We all know that in terms of internet usage, we Brits are lagging behind the US. But the latest figures make us look like net serfs rather than web surfers.

A whopping 93 percent of US homes equipped with PCs now have internet access, marking a 10 percent increase over last year, according to a survey released yesterday by the Yankee Group. In contrast, figures from Ipsofacto.com reveal only 45.6 percent of UK PCs are hooked up.

Furthermore, Yankee analyst Lisa Melsted predicted that the number of US home PCs that already have net access would only increase another five percent, since a certain amount of the population will resist getting wired.

Still, only 65 percent of total US households currently boast home PCs, according to Yankee, just a three percent increase from last year. This is still 19 percent more than the UK's take-up, according to AC Neilson Research.

The survey, which polled 450,000 nationally representative US households by mail, also found that the top three uses for home PCs in the US are: getting online, playing games and accessing entertainment content, and toiling away at personal and household finances.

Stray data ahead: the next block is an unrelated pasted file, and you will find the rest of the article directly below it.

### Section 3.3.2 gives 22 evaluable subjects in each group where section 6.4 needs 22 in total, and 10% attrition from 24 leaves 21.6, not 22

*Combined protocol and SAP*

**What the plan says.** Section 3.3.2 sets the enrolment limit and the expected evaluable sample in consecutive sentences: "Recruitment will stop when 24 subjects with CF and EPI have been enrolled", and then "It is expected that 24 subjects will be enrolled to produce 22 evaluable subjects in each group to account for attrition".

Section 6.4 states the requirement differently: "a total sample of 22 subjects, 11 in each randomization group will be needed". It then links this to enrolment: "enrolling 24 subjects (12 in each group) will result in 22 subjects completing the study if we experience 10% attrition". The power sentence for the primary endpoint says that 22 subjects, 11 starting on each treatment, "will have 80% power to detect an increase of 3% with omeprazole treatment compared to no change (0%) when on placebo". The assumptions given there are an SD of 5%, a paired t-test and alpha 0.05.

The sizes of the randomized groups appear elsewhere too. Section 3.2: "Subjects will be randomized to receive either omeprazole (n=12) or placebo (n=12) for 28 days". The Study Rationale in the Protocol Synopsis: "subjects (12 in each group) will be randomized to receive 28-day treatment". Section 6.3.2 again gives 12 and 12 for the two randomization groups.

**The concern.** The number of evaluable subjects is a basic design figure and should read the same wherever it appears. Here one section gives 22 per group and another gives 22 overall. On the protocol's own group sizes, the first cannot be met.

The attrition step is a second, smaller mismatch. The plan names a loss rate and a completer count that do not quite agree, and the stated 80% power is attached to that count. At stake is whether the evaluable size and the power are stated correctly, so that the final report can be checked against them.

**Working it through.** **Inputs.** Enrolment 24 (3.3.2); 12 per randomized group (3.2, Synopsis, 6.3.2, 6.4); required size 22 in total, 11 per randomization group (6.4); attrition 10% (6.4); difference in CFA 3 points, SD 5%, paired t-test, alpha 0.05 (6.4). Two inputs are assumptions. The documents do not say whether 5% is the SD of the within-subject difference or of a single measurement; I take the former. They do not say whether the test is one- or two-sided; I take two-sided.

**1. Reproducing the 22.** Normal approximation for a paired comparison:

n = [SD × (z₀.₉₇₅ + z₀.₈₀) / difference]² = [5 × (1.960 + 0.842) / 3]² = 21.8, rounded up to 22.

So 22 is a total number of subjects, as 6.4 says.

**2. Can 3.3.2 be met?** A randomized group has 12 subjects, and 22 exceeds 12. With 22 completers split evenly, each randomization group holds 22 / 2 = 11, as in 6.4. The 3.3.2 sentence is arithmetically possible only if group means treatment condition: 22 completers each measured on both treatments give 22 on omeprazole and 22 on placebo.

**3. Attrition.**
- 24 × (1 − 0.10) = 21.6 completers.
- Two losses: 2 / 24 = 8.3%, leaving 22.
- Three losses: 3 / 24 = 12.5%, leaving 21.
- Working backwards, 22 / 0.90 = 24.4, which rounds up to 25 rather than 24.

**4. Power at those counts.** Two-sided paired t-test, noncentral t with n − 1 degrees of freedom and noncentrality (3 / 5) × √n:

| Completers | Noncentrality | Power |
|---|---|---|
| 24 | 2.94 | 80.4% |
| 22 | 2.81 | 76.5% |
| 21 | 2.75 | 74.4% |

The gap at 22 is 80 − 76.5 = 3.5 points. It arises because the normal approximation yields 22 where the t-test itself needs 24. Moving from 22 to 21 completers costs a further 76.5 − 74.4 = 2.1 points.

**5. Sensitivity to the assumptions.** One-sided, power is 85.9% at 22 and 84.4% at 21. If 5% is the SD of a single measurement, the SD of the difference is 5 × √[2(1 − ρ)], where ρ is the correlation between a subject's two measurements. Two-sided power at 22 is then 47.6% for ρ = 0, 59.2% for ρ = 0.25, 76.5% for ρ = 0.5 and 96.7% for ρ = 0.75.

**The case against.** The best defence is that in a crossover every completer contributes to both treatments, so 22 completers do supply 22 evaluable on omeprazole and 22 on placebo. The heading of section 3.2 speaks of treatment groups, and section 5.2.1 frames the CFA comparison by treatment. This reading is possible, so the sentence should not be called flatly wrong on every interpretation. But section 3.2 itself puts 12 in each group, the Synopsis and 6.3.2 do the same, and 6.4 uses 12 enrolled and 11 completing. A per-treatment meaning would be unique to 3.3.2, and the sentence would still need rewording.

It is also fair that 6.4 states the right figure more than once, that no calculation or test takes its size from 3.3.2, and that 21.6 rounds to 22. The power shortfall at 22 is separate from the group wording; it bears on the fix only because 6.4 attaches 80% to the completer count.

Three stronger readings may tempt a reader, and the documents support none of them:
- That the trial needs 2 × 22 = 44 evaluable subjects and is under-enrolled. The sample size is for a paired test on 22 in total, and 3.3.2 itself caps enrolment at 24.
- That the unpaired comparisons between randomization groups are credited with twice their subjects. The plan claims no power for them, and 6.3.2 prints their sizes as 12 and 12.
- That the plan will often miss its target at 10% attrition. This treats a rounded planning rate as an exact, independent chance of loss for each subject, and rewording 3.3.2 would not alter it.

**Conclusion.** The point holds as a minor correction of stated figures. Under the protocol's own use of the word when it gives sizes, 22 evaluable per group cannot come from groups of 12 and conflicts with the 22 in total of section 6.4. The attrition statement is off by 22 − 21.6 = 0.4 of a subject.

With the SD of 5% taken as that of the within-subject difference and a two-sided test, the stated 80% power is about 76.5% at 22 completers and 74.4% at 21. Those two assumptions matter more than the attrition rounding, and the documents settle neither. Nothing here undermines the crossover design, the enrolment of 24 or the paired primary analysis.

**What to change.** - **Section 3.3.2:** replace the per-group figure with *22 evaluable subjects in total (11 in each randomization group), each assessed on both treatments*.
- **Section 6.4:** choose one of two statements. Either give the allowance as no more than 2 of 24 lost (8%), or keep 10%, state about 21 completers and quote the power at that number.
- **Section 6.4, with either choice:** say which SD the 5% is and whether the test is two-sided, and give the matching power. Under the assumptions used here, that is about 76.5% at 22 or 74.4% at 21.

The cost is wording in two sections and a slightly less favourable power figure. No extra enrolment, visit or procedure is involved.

Home PC users are also becoming more experienced, according to the researcher's annual Technologically Advanced Family survey, with 83 percent of respondents saying that they have been online for more than a year and 40 percent reporting that they have been online for between one and three years. What's more, 43 percent of those polled said that they had access for over three years.

In the UK, however, 49 percent have been online more than a year and 21 percent have been online for between one and three years.